Fig 3. Automatic truth assessments for simple factual statements. In each confusion matrix, rows represent subjects and columns represent objects. The diagonals represent true statements. Higher truth values are mapped to colors of increasing intensity. (a) Films winning the Oscar for Best Movie and their directors, grouped by decade of award (see the complete list in the S1 Text). (b) US presidents and their spouses, denoted by initials.

Computational Fact Checking from Knowledge Networks

Abstract

Traditional fact checking by expert journalists cannot keep up with the enormous volume of information that is now generated online. Computational fact checking may significantly enhance our ability to evaluate the veracity of dubious information. Here we show that the complexities of human fact checking can be approximated quite well by finding the shortest path between concept nodes under properly defined semantic proximity metrics on knowledge graphs. Framed as a network problem this approach is feasible with efficient computational techniques. We evaluate this approach by examining tens of thousands of claims related to history, entertainment, geography, and biographical information using a public knowledge graph extracted from Wikipedia. Statements independently known to be true consistently receive higher support via our method than do false ones. These findings represent a significant step toward scalable computational fact-checking methods that may one day mitigate the spread of harmful misinformation.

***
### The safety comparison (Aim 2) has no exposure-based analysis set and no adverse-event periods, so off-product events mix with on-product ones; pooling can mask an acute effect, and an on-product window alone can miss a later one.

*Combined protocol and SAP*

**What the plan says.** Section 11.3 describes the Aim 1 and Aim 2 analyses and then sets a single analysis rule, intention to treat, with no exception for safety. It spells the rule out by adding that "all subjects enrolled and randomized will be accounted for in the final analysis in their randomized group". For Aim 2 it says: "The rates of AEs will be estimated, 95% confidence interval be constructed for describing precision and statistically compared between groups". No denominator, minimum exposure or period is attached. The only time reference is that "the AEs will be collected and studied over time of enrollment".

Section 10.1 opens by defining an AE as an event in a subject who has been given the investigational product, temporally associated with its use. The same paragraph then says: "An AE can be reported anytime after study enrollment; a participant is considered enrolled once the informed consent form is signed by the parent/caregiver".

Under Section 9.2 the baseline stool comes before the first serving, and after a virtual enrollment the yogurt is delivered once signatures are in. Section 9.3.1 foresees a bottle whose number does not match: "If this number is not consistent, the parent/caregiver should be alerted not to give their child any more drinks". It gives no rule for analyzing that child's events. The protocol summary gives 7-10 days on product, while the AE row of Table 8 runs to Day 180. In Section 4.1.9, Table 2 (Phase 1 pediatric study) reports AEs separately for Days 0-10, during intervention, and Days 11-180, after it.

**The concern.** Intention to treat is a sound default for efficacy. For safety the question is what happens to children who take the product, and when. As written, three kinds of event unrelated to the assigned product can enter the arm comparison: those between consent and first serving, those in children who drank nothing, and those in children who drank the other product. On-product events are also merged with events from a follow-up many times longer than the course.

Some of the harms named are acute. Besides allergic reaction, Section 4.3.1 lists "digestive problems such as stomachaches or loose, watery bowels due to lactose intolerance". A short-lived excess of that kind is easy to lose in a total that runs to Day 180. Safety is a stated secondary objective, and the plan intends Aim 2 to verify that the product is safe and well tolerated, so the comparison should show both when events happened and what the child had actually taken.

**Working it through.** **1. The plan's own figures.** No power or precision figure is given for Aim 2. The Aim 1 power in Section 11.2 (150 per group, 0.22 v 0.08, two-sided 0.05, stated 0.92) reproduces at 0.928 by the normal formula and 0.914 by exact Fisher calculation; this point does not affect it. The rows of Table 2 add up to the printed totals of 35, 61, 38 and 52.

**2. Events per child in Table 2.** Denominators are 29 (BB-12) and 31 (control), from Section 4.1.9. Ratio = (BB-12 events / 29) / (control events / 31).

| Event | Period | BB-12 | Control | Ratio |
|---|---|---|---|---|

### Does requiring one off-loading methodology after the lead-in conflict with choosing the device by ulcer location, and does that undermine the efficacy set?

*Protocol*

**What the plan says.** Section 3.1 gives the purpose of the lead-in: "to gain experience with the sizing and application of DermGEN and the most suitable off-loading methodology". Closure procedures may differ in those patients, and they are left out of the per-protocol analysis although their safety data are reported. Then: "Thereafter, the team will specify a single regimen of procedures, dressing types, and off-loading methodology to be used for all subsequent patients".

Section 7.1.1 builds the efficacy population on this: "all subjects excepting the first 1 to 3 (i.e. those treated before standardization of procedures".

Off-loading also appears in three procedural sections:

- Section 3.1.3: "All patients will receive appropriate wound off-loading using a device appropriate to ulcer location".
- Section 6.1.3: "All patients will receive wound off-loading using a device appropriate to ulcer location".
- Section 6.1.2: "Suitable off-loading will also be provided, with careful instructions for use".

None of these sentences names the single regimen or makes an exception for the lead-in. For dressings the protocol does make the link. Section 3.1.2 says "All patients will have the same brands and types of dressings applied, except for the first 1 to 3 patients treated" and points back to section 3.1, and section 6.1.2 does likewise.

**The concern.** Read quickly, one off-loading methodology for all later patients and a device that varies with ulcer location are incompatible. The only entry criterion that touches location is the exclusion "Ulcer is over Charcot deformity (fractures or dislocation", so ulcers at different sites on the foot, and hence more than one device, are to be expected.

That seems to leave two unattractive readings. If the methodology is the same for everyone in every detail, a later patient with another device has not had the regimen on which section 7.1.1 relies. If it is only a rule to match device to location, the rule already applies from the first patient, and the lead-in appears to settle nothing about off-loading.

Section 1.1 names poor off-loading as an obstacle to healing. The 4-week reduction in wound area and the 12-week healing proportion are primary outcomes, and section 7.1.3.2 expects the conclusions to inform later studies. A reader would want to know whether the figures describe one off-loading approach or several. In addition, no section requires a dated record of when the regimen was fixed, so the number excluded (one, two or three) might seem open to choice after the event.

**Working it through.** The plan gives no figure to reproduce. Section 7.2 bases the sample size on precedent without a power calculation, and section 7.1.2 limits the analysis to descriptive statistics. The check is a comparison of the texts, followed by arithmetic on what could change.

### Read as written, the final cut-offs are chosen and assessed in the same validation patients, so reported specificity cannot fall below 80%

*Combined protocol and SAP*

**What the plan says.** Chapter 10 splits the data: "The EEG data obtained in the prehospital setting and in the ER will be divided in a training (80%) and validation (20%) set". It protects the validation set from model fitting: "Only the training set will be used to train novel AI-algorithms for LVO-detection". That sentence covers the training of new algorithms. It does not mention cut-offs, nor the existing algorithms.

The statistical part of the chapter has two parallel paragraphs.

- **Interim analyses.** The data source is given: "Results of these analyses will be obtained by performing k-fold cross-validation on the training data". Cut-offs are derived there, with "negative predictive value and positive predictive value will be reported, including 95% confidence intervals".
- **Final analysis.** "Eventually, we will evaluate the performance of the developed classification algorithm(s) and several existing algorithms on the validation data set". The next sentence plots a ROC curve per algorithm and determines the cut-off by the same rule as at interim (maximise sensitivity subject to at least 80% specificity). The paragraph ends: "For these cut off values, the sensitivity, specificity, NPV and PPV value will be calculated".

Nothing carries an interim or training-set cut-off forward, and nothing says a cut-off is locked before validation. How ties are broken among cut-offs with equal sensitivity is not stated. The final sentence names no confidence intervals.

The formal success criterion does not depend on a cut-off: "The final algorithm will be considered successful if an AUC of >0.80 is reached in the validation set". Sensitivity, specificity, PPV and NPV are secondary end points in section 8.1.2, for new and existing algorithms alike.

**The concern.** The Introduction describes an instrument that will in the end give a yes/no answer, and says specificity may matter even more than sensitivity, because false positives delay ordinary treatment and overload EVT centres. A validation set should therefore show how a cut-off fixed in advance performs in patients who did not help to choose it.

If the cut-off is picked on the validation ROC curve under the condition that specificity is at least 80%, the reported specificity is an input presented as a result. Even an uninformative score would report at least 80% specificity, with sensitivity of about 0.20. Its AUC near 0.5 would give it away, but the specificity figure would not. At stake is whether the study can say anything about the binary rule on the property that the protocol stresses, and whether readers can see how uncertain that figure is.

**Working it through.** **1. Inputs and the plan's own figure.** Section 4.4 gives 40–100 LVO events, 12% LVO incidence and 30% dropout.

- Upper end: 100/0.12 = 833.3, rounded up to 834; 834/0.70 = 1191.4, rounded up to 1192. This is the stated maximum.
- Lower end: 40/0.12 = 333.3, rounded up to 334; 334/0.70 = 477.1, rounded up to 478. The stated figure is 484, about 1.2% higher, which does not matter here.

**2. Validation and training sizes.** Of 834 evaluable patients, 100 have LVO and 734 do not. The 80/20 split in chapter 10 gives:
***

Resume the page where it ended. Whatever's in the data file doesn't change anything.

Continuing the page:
Publication
PLOS ONE 10 p. 1-13
Date

BibTeX

@Article{Ciampaglia2015b,
  Title                    = {Computational Fact Checking from Knowledge Networks},
  Author                   = {Ciampaglia, Giovanni Luca AND Shiralkar, Prashant AND Rocha, Luis M. AND Bollen, Johan AND Menczer, Filippo AND Flammini, Alessandro},
  Journal                  = {PLOS ONE},
  Year                     = {2015},

  Month                    = {06},
  Number                   = {6},
  Pages                    = {1-13},
  Volume                   = {10},

  Abstract                 = {Traditional fact checking by expert journalists cannot keep up with the enormous volume of information that is now generated online. Computational fact checking may significantly enhance our ability to evaluate the veracity of dubious information. Here we show that the complexities of human fact checking can be approximated quite well by finding the shortest path between concept nodes under properly defined semantic proximity metrics on knowledge graphs. Framed as a network problem this approach is feasible with efficient computational techniques. We evaluate this approach by examining tens of thousands of claims related to history, entertainment, geography, and biographical information using a public knowledge graph extracted from Wikipedia. Statements independently known to be true consistently receive higher support via our method than do false ones. These findings represent a significant step toward scalable computational fact-checking methods that may one day mitigate the spread of harmful misinformation.},
  Doi                      = {10.1371/journal.pone.0128193},
  Publisher                = {Public Library of Science},
  Url                      = {https://doi.org/10.1371/journal.pone.0128193}
}